Vijay Mallya
The shadows are getting bigger and darker for MallyaReuters

Debt fraught United Breweries (UB) group Chairman Vijaya Mallya faced a double whammy from the governmental authorities Monday. Bengaluru division of Debt Recovery Tribunal (DRT) acted on a civil suit against him, and later in the day the Enforcement directorate (ED) slapped charges of "economic crime" under the country's money laundering act.

The DRT passed an order temporarily restraining him from withdrawing the $75 million (Rs 515 crore) exit-payment made to a deal in which U.K.-based liquor giant Diageo plc acquired his subsidiary United Spirits Ltd. The order came in the backdrop of his Kingfisher Airlines loan default case filed by State Bank of India (SBI), leading a consortium of 17 lender-banks, reported the Financial Express.

SBI, last month, had claimed the first lien on $75 million payout immediately after the acquisition deal, accusing the liquor baron of Rs. 7000-crore default.

CR Benakanahalli, presiding officer of the bench, directed that the sum would stand attached till further orders on the proceedings initiated by the banks to recover the money borrowed by Kingfisher Airlines Ltd. It also ordered both companies to disclose the details of the agreement to the consortium of banks led by the SBI, reported Business Line.

Crime Charges

On the heels of DRT's order, the country's economic intelligence agency, the ED, filed an "economic crime" case against Mallya and six other executives of the Kingfisher Airlines for another default of over Rs 900-crore loan from IDBI Bank. Official sources told Business Line that ED is looking into the "proceeds of crime" that would have been generated using the funds of the alleged loan fraud.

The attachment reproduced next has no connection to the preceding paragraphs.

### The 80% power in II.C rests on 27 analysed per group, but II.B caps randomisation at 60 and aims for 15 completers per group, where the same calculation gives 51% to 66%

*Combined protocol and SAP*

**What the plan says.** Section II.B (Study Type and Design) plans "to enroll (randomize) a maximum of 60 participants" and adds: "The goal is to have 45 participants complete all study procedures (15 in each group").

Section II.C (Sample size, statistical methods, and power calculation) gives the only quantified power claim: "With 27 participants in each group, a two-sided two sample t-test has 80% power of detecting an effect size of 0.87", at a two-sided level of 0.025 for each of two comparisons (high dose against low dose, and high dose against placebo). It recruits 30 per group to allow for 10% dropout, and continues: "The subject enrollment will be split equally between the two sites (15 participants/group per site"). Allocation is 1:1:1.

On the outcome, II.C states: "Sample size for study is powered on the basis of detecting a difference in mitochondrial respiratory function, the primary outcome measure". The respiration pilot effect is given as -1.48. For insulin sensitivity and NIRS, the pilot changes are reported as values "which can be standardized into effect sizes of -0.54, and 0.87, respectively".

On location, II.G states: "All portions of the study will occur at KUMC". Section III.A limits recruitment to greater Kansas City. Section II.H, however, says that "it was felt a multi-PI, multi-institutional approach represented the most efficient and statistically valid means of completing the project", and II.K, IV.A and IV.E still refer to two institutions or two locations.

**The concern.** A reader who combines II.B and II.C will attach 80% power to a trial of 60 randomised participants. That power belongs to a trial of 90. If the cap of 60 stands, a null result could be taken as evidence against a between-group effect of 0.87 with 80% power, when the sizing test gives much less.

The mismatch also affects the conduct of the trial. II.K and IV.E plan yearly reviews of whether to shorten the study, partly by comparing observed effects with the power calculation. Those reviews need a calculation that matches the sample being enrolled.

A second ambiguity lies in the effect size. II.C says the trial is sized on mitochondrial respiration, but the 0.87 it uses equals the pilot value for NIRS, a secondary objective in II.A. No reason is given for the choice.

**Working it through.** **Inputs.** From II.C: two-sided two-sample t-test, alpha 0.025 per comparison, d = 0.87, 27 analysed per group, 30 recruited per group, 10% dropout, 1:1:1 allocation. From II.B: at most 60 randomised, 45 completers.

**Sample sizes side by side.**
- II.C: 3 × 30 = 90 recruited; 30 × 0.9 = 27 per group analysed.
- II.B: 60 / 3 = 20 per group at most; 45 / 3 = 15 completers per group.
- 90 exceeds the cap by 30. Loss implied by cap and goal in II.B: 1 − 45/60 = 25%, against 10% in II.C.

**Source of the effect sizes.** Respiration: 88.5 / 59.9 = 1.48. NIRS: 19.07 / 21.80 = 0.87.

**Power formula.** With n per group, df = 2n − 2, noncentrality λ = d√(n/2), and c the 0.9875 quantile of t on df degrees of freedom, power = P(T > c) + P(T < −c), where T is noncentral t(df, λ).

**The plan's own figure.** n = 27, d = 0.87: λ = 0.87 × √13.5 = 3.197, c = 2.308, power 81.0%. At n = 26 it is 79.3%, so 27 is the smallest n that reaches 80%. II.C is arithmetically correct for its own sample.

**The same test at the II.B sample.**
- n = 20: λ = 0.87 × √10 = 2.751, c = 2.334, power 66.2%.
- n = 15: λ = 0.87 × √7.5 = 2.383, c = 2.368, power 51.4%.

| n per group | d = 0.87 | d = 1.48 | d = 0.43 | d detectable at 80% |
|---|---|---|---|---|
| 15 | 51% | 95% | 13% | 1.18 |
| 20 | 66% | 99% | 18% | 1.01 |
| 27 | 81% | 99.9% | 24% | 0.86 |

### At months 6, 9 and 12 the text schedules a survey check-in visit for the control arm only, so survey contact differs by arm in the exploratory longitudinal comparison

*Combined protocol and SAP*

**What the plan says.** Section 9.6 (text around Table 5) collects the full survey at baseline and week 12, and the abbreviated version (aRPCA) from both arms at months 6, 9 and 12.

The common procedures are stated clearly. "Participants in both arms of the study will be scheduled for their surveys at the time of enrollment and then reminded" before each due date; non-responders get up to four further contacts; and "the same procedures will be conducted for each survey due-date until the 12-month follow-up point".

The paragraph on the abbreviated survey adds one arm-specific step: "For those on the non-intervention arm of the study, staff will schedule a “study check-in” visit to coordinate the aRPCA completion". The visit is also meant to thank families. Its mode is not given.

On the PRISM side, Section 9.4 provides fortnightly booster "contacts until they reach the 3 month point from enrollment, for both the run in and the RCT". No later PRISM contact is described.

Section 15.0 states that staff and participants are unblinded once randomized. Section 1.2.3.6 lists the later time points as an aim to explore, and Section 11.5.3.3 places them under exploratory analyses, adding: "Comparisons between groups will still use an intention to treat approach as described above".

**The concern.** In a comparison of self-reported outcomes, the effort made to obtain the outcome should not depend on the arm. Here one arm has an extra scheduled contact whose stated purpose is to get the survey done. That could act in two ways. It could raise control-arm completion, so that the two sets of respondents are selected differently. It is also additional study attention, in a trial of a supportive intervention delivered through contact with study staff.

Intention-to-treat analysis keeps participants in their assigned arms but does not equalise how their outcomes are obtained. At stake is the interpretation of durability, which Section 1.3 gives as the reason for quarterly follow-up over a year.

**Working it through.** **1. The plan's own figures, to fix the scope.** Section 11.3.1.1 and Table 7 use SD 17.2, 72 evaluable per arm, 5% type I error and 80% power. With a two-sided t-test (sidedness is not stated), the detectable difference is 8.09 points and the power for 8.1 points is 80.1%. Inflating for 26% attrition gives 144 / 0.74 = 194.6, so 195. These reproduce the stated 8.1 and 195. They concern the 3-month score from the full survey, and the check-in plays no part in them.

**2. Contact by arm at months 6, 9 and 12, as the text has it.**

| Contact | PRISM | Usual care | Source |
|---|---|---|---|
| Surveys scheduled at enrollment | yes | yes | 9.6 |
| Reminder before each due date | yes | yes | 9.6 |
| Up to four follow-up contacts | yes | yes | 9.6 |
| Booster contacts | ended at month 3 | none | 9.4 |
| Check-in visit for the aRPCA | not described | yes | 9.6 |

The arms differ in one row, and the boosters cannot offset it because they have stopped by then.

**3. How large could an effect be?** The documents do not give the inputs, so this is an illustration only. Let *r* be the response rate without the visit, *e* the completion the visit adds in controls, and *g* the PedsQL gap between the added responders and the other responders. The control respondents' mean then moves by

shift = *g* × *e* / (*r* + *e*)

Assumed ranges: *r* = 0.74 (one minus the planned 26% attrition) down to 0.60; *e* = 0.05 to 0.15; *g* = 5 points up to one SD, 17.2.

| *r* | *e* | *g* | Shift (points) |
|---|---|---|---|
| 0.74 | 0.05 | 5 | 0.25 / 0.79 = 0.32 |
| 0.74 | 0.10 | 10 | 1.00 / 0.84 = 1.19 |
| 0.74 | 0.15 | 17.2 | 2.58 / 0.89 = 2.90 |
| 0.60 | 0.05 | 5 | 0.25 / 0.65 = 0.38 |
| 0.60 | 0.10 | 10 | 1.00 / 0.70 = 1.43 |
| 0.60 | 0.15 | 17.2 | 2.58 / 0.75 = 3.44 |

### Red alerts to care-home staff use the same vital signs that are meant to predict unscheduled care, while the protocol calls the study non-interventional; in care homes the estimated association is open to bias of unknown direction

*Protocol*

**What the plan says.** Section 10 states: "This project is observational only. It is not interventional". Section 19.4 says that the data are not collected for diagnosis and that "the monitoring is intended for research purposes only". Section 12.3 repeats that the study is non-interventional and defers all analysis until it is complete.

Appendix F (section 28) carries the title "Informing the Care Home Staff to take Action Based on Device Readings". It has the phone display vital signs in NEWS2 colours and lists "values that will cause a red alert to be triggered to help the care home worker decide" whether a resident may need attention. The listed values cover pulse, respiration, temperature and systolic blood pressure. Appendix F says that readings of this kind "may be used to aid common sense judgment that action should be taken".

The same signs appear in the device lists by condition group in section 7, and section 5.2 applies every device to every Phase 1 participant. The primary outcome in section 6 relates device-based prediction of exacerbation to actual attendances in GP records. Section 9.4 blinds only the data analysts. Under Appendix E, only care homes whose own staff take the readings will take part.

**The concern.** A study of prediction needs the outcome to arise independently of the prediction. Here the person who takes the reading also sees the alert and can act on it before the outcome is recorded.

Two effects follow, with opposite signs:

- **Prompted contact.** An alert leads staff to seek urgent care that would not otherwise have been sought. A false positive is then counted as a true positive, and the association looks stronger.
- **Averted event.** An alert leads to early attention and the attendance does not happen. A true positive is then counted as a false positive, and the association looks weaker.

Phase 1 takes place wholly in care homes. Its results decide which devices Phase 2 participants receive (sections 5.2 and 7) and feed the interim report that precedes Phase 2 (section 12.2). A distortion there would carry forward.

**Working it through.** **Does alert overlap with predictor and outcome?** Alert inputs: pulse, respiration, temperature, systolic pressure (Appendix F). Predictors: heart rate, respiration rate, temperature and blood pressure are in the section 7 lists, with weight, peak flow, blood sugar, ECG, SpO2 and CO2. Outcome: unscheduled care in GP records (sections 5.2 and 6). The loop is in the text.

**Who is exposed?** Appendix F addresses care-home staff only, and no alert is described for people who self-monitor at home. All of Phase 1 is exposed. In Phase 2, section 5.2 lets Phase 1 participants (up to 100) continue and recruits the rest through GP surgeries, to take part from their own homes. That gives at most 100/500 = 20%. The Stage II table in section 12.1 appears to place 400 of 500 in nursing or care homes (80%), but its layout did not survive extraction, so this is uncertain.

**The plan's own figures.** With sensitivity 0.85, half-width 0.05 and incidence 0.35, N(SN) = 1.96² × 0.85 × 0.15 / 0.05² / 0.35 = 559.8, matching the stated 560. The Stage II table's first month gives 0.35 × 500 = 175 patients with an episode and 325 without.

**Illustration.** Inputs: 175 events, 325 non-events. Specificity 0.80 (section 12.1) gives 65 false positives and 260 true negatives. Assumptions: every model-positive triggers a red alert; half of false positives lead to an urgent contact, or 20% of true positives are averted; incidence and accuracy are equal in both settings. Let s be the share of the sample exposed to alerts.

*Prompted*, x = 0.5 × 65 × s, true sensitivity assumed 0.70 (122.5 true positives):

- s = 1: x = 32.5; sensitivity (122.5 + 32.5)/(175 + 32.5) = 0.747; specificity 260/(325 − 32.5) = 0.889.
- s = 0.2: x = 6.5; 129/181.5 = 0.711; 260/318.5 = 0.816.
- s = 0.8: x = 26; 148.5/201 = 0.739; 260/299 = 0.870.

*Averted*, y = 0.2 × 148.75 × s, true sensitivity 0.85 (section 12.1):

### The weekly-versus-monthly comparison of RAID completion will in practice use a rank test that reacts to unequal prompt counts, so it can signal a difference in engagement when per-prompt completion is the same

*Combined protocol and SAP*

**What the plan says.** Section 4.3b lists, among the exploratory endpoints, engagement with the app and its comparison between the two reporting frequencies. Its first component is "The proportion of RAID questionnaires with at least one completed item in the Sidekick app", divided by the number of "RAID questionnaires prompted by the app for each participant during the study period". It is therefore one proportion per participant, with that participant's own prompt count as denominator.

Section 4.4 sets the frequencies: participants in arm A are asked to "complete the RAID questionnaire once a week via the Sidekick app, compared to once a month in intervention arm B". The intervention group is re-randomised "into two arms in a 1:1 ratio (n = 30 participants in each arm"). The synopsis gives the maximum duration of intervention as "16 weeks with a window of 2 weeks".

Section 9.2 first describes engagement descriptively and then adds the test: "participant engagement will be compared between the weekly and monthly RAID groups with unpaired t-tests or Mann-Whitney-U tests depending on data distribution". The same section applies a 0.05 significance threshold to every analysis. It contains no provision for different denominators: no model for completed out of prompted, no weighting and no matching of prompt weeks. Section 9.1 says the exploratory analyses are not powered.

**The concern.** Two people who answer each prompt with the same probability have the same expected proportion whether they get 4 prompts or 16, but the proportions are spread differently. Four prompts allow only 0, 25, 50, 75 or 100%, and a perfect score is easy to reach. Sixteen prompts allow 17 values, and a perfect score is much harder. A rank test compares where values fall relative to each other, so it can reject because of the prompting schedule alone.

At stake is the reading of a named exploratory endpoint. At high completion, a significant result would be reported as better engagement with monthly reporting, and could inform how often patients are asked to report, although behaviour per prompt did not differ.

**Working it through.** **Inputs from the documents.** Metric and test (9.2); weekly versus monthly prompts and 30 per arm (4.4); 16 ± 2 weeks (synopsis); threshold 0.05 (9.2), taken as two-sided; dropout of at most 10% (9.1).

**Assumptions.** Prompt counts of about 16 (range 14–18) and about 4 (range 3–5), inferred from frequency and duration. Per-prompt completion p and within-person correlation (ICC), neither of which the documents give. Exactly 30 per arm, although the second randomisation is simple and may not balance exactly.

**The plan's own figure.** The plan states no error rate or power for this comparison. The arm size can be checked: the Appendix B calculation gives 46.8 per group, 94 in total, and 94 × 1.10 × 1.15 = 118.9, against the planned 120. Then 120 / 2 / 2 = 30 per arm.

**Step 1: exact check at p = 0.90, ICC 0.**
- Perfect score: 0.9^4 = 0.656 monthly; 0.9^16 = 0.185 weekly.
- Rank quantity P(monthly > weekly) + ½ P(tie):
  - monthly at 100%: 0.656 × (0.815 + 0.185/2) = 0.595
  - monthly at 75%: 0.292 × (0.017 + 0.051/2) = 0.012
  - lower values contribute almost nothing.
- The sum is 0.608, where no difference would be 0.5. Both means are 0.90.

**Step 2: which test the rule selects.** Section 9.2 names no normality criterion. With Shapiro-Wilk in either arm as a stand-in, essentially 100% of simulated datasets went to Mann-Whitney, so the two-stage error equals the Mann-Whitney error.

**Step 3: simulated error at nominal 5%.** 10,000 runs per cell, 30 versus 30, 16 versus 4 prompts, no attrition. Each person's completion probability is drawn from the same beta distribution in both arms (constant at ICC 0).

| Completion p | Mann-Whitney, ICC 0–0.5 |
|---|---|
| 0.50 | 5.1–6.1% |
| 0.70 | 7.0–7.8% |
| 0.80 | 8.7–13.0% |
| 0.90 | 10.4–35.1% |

The ED Monday, March 7, invoked the Prevention of Money Laundering Act (PMLA) based on the FIR filed by the CBI last year. The CBI had registered a suo motu case against the company in July 2015. The ED will now probe if the money lent to Kingfisher Airlines was diverted to tax havens abroad, reported FE.

Mallya blamed the media Sunday for spoiling his repute and the governmental policies for the failure of his Airlines. He stressed for a one-time settlement with banks. A statement said that after the closure of the airline, banks have recovered Rs 1,244 crore from the sale of pledged shares. Another Rs. 600 crore had been deposited with the Karnataka High Court. Totally, ₹2,494 crore has been recovered, he claimed, said the reports.